Regarding energy efficiency, several actions have been initiated by the Government and are currently underway to achieve this goal. It should be noted in particular:

  • the transposition of EU requirements on the energy performance of residential buildings and functional buildings;
  • the introduction of the Energy Performance Certificate (energy passport) for residential and functional buildings to increase transparency in the real estate sector;
  • the application of strict energy criteria for the construction of new buildings;
  • the investment of significant funds in the renovation of existing buildings of the State;
  • the continuation of the ambitious program of financial support for citizens who opt for energy efficient buildings, such as houses for low-energy and passive houses;
  • the continuation of initiatives in advocacy, information, training and consulting basis.

Current energy debates or legislation: 

As the smallest Member State in the European Community, Luxembourg has a minor role to play in the provision of renewable energy. However, growing concern for the environment means that renewables are receiving more attention in Luxembourg than in the past.

Major energy studies: 

European Energy Network

Luxembourg is member of the EnR, which is a voluntary network of European energy agencies which aims at promoting sustainable energy good and best practice. EnR also strengthens cooperation between members and other key European actors on all sustainable energy issues (energy efficiency, sustainable transport and renewable energy).

Role of government: 

Ministry of the Economy and Foreign Trade

According to the Grand-Ducal Regulation of July 27, 2009 on the constitution of ministries, energy policy falls within the remit of the Ministry of the Economy and Foreign Trade. It focuses on increasing energy efficiency in all sectors and the development of renewable energy. Within the ministry, the Directorate General for Energy is responsible for the coordination of the national energy policy.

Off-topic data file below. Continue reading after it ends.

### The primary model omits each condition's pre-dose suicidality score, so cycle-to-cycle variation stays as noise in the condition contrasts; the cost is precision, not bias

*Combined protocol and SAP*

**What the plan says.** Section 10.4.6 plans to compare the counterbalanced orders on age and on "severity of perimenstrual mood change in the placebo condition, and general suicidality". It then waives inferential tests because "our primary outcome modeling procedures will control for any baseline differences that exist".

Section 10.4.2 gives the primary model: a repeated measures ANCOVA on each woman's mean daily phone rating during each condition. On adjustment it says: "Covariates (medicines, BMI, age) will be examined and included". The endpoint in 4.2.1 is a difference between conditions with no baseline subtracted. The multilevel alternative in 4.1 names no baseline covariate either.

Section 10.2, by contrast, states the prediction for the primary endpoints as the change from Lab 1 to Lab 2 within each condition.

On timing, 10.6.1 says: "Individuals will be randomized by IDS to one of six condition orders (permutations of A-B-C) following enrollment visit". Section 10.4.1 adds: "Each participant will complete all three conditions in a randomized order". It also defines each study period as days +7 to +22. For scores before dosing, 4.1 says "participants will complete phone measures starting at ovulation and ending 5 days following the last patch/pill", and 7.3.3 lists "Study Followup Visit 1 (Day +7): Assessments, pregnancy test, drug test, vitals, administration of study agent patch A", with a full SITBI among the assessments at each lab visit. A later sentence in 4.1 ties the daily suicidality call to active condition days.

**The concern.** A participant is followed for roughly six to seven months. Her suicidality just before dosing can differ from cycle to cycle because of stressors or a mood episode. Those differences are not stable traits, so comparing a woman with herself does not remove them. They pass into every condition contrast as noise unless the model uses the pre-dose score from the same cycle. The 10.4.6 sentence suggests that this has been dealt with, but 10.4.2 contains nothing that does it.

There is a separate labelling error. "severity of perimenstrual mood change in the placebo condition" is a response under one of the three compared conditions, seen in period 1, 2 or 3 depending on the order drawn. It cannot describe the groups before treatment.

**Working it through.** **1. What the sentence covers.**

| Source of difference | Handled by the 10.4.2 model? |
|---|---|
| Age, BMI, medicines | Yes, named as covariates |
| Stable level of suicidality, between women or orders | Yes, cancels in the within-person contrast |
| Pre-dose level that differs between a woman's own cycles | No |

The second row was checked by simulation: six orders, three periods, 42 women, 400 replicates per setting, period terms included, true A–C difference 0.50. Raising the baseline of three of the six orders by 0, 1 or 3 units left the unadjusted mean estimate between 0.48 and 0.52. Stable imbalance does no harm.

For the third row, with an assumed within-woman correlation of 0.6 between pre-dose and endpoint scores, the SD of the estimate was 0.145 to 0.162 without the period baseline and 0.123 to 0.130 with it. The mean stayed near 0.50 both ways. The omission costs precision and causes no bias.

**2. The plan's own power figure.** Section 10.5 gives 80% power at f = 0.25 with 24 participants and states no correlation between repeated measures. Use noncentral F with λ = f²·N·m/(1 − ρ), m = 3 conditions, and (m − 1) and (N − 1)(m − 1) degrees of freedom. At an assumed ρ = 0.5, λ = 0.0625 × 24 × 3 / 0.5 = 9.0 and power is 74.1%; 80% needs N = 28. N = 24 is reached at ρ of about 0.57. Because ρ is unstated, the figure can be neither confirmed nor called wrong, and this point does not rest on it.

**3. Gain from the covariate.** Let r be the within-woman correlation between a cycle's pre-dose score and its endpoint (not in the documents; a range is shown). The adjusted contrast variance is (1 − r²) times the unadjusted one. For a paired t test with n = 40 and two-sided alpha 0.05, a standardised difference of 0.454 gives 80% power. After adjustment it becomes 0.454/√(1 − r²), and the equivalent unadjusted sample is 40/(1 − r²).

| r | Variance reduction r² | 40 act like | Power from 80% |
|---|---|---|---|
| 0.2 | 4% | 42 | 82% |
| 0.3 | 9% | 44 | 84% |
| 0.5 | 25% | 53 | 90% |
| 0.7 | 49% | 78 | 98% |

Ministry of Sustainable Development and Infrastructure

According to the Grand-Ducal Regulation of July 27, 2009 on the constitution of ministries, the Ministry of Sustainable Development and Infrastructure has missions related to the environment, including also energy aspects.  Within the ministry, the Department of the Environment conducts activities primarily related to:

- climate change;

- emissions of greenhouse gas;

- promotion of energy savings, new and renewable energy;

- studies of environmental impact;

- environmental and energy audits;

- classified establishment;

- missions and tasks of economic interest grouping myenergy GIE.

Government agencies in sustainable energy: 

Ministry of the Economy and Foreign Trade

According to the Grand-Ducal Regulation of July 27, 2009 on the constitution of ministries, energy policy falls within the remit of the Ministry of the Economy and Foreign Trade. It focuses on increasing energy efficiency in all sectors and the development of renewable energy. Within the ministry, the Directorate General for Energy is responsible for the coordination of the national energy policy.



Ministry of Sustainable Development and Infrastructure

According to the Grand-Ducal Regulation of July 27, 2009 on the constitution of ministries, the Ministry of Sustainable Development and Infrastructure has missions related to the environment, including also energy aspects.  Within the ministry, the Department of the Environment conducts activities primarily related to:

- climate change;

- emissions of greenhouse gas;

- promotion of energy savings, new and renewable energy;

- studies of environmental impact;

- environmental and energy audits;

- classified establishment;

- missions and tasks of economic interest grouping myenergy GIE.

Energy planning procedures: